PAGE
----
The festival has selected 18 films in competition and three out of competition, coming from many corners of the globe to be screened at the hybrid edition of the 24th Tallinn Black Nights Film Festival.

Featuring ten world premieres, seven international and one European, the programme embodies the festival’s mission to discover emerging creative voices from all over the world, offering them an initial launchpad and catapulting them toward international recognition. Three first features will also screen out of competition: one Austrian, one British and one Spanish/Italian co-production. One film, Why Not You will be screened as a shared premiere with the Zürich International Film Festival, while another, Should the Wind Drop, bears the Cannes Official Selection 2020 label. 

Award-Winning Timely Documentary Highlights The Vital Role Of Journalism In The Fight Against Corruption at The Highest Levels of Government

Berlin, October 15, 2020 - The Romanian Film Centre/CNC Romania has selected Alexander Nanau’s critically acclaimed observational documentary COLLECTIVE as Romania’s official Oscar® entry for Best International Feature, the first time a Romanian documentary has been the country’s official submission.

COLLECTIVE is sold internationally by Cinephil and will be released on November 20th in the USA by Magnolia Pictures and Participant and in the UK and Ireland by Dogwoof and Participant. On November 25th it will be in French Cinemas released by Sophie Dulac distribution. COLLECTIVE will be released in many other countries this fall including Israel, Belgium, the Netherlands, and Switzerland. The film is also currently available in 20 countries through HBO Europe.

COLLECTIVE had its world premiere in Venice last year, before having its North American premiere at the Toronto International Film Festival. COLLECTIVE also screened at Sundance earlier this year, and was an official selection of New Directors/New Films, IDFA, True/False, CPH DOX, the San Francisco International Film Festival, Göteborg International Film Festival, Full Frame, and Hamptons International Film Festival, where it recently won Best Documentary Feature. The film will next screen in Germany at DOK Leipzig. At the end of November, it will be broadcast by Germany’s MDR.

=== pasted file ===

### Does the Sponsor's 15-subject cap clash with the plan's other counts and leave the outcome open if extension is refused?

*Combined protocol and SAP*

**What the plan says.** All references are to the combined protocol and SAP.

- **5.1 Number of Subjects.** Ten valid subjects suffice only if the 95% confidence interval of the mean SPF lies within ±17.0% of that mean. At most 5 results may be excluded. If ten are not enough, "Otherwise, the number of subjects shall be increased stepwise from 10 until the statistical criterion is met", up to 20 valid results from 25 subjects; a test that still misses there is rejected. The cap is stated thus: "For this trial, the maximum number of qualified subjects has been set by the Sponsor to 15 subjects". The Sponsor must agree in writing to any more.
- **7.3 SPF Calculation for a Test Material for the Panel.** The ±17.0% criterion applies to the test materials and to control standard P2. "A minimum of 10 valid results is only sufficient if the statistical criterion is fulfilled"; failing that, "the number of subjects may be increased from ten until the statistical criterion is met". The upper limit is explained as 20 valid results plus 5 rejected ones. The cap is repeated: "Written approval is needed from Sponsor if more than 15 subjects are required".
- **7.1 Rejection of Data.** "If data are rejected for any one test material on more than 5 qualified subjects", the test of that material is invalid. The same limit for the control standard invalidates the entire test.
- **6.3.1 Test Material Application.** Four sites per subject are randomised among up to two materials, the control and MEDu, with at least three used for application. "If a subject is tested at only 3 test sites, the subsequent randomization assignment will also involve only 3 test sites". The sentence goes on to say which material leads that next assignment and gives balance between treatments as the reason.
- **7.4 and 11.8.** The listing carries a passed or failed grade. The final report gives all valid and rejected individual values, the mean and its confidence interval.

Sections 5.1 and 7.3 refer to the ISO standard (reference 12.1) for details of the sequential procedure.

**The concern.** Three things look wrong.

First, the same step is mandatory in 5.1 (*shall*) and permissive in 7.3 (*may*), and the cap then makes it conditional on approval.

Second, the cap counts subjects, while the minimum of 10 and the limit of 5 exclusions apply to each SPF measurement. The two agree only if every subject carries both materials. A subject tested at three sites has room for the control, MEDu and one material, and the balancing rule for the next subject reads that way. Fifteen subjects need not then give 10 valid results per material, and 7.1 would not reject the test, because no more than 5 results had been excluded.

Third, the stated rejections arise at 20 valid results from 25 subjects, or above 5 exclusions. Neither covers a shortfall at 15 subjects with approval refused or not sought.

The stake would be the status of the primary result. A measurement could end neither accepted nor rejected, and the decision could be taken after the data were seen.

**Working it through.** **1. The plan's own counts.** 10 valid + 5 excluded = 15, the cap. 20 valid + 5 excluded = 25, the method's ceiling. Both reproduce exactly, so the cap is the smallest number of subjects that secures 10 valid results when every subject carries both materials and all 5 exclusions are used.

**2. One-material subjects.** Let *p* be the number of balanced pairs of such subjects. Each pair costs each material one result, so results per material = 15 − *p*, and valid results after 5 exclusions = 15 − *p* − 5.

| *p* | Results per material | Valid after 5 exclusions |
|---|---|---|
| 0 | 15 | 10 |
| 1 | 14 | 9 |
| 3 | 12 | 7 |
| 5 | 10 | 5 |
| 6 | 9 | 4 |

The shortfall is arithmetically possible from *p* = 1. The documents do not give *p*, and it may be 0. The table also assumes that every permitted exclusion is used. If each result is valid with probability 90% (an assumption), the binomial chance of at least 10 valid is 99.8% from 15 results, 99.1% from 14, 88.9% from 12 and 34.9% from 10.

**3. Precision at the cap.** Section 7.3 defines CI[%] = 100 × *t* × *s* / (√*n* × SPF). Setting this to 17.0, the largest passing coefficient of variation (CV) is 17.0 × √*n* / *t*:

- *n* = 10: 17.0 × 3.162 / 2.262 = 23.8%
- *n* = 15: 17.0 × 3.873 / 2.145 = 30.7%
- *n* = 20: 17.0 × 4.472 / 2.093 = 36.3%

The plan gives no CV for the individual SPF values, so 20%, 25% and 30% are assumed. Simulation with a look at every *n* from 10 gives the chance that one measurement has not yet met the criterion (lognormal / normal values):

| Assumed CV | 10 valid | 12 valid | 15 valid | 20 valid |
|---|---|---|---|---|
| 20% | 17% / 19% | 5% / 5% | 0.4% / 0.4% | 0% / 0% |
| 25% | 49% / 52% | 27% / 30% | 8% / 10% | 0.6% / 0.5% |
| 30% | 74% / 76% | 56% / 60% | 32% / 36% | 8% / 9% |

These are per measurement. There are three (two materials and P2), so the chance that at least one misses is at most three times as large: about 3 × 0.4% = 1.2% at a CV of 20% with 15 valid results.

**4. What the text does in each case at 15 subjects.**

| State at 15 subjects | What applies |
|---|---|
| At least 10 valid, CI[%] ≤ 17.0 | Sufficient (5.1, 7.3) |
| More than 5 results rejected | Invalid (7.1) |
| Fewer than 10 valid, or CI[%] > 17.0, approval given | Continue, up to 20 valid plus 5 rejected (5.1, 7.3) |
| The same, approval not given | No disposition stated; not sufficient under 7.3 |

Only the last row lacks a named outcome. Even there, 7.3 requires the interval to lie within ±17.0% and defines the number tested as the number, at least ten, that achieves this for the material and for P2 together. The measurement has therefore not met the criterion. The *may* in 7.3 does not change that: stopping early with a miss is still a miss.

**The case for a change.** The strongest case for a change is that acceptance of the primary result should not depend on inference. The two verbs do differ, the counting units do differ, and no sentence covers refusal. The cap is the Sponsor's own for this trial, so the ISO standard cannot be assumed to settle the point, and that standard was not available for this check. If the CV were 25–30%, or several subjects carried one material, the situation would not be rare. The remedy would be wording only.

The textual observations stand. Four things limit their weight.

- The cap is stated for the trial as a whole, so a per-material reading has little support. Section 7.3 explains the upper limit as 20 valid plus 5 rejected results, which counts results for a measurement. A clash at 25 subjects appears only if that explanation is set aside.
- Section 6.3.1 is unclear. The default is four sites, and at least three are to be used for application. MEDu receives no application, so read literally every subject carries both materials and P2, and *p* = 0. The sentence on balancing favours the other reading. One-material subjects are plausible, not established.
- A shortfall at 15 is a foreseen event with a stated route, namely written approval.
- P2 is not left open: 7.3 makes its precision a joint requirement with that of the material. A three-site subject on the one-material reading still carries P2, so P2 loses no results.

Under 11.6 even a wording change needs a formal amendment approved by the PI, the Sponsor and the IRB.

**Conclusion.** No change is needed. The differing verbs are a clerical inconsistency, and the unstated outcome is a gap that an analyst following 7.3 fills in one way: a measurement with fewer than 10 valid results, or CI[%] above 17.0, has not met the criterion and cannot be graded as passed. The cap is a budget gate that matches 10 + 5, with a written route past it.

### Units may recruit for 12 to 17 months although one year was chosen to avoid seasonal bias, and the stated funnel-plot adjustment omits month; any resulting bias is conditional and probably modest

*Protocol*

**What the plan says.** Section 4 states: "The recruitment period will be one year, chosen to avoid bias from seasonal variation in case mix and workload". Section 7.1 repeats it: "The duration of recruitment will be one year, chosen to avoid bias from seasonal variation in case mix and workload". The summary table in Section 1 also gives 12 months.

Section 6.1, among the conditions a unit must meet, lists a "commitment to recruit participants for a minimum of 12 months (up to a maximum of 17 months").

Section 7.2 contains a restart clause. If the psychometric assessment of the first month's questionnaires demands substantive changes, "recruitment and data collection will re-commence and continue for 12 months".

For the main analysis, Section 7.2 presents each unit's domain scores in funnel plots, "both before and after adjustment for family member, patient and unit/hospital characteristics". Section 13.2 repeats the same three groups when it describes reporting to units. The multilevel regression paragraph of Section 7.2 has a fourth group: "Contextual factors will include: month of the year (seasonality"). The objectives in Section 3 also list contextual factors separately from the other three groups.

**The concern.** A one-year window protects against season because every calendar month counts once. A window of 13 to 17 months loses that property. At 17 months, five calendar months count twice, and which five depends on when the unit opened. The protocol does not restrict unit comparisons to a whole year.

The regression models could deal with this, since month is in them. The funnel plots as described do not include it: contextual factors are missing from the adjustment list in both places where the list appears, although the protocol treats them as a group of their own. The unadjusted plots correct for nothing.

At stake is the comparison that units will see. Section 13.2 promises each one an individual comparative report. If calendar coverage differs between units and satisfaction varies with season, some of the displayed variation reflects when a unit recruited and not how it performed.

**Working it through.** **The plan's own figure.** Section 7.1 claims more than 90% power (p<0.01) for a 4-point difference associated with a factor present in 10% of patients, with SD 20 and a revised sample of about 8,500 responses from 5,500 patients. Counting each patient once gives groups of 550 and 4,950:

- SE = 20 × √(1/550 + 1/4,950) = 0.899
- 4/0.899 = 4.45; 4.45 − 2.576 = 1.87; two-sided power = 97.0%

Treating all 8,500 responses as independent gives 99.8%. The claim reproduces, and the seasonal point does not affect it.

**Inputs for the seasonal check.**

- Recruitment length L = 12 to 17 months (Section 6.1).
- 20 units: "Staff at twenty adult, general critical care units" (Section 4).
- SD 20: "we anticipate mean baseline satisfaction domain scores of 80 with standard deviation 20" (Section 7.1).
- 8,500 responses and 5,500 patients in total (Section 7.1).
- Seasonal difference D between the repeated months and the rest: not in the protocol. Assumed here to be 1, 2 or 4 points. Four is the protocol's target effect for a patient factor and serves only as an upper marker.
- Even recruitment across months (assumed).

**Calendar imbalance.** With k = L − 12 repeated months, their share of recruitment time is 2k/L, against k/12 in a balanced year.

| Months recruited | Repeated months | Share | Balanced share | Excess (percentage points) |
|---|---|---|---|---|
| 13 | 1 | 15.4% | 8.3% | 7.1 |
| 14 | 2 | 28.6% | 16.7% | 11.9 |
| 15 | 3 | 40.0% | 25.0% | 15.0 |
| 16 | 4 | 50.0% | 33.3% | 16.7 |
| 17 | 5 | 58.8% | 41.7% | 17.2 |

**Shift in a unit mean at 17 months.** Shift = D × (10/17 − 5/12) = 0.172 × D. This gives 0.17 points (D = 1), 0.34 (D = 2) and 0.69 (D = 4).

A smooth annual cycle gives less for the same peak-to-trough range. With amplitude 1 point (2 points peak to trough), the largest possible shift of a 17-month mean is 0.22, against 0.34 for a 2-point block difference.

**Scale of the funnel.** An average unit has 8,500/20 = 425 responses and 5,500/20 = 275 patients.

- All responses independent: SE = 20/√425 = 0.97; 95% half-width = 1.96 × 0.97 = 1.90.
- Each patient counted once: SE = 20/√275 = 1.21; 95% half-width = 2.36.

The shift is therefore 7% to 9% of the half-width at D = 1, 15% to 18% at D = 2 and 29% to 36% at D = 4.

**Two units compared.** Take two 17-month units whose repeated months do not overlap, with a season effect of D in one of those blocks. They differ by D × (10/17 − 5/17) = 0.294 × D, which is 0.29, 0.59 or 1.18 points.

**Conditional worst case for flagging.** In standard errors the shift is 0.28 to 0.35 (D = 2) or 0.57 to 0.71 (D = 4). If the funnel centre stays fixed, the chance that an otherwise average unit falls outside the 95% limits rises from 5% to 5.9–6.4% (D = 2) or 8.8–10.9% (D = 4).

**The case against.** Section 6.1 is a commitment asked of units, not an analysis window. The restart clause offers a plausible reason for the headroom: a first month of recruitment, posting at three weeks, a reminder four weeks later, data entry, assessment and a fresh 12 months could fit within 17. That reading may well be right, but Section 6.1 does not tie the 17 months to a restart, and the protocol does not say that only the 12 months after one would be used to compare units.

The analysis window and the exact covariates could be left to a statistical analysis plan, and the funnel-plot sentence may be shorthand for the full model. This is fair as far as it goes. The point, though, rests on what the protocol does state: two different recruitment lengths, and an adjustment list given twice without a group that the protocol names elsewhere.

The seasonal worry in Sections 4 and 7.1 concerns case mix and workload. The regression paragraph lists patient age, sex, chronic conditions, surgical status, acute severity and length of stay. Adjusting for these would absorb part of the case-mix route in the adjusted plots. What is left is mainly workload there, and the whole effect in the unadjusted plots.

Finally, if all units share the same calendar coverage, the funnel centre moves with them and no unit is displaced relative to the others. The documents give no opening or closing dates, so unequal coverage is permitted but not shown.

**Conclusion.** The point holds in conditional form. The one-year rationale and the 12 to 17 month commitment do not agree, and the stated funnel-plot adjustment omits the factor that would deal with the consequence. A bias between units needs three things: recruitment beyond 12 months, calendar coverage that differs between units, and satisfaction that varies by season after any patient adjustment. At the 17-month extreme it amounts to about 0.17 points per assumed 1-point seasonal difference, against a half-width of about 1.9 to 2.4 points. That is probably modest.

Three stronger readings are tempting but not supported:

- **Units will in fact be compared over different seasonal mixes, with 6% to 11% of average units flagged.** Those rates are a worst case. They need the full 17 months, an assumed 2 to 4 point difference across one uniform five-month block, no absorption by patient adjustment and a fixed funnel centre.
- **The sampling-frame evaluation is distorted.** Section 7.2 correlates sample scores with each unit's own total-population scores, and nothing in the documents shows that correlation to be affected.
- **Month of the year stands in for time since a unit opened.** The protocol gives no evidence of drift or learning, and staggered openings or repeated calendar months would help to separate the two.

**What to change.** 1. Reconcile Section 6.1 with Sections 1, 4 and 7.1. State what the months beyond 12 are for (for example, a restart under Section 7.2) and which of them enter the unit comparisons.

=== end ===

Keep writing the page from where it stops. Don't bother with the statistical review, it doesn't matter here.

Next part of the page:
COLLECTIVE is part of the European Film Awards Shortlist and can be voted for a nomination in the category European Documentary. The film also recently won Best International Documentary at It's All True Brazil, Best Documentary Conscience Competition at Docville Belgium, Best International Documentary at DocAviv Film Festival, Best International Documentary at Zürich Film Festival, and Best International Documentary at Luxemburg, among others.

Directed by Alexander Nanau (TOTO AND HIS SISTERS), COLLECTIVE follows a team of investigative journalists as they uncover shocking, widespread corruption. After a deadly nightclub fire, the mysterious death of the owner of a powerful pharmaceutical firm, and the quiet resignation of a health minister—seemingly unrelated events, all within weeks of each other—the team of intrepid reporters exposes a much larger, much more explosive political scandal. COLLECTIVE is a fast-paced, real-life thriller about truth, accountability, and the value of an independent press in partisan times.

“The hospital corruption and subsequent government cover up in COLLECTIVE took place in Romania,” said Nanau. “Yet this is not just a local story. There is a universality that is even more relevant post Covid. Government corruption is sadly all too familiar across the world and the need to safeguard social justice and press freedom feels more urgent than ever. These are freedoms that have been compromised lately around the world. There could not be a more important time to bring this film to an international audience.”

Directed and filmed by Alexander Nanau, COLLECTIVE is produced by Nanau and Bianca Oana, Bernard Michaux and Hanka Kastelicová. The film is an Alexander Nanau Production in co-production with Samsa Film Luxembourg and HBO Europe, with the support of Romanian Film Centre, Luxembourg Film Fund, and Sundance Documentary Fund, with the participation of Mitteldeutscher Rundfunk (MDR), Radio Télévision Suisse (RTS), RSI Radiotelevisione Svizzera, YES Docu and the support of the Sundance Documentary Fund. Executive producers are Antony Root and Philippa Kowarsky.

Watch the Trailer for Collective

Download the Press Kit

#CollectiveMovie 
PRODUCER/DIRECTOR/DOP